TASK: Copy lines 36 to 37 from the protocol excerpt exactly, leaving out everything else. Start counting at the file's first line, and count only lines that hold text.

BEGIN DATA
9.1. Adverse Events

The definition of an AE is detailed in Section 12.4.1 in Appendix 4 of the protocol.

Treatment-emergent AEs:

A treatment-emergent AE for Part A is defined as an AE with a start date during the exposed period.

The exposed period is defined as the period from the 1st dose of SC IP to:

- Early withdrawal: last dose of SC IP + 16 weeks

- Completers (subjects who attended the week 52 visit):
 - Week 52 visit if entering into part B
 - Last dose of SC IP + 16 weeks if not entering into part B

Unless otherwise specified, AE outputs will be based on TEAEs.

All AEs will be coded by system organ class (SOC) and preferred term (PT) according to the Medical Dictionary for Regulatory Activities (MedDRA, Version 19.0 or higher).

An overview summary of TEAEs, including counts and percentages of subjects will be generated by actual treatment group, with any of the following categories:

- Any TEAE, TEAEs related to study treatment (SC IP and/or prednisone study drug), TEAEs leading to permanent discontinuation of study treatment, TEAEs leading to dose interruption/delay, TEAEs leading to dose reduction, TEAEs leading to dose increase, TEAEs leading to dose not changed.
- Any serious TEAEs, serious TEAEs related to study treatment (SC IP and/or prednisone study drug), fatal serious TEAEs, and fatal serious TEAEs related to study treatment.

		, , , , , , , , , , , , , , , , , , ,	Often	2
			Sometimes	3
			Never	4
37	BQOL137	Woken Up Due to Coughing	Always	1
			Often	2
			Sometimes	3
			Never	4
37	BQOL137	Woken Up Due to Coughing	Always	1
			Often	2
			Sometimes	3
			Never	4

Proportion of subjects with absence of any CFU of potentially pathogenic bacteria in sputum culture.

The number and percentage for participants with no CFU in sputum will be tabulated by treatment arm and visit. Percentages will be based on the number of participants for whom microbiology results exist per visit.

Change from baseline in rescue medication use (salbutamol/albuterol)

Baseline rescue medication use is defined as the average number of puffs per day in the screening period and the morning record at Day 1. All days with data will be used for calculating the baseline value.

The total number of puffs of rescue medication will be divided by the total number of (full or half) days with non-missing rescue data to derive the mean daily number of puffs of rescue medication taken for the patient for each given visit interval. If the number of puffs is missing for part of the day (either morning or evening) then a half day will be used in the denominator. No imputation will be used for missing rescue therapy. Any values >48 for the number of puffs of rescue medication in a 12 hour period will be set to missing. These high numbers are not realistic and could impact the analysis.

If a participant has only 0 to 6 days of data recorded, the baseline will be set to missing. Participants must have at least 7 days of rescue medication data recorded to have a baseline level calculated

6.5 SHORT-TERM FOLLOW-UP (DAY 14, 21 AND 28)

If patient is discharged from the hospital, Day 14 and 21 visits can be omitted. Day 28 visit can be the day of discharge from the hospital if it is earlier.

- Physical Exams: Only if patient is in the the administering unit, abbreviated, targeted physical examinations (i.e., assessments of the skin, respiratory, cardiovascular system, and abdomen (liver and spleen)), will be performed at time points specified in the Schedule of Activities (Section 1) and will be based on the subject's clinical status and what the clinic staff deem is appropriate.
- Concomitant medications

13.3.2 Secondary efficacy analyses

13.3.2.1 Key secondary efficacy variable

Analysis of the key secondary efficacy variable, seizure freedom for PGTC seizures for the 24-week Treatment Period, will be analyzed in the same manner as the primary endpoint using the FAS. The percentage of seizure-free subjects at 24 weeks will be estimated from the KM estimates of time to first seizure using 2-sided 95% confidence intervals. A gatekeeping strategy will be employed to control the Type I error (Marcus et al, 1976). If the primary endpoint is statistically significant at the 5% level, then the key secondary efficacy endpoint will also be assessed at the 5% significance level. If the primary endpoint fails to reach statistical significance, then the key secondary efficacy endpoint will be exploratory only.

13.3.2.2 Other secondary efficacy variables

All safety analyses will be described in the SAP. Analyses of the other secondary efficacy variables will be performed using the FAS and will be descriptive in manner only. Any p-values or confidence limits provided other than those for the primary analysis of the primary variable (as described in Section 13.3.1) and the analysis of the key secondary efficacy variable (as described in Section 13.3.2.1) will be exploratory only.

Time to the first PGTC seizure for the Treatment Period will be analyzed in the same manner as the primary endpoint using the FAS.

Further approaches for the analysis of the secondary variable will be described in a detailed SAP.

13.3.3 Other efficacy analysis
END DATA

13.3.2 Secondary efficacy analyses

13.3.2.1 Key secondary efficacy variable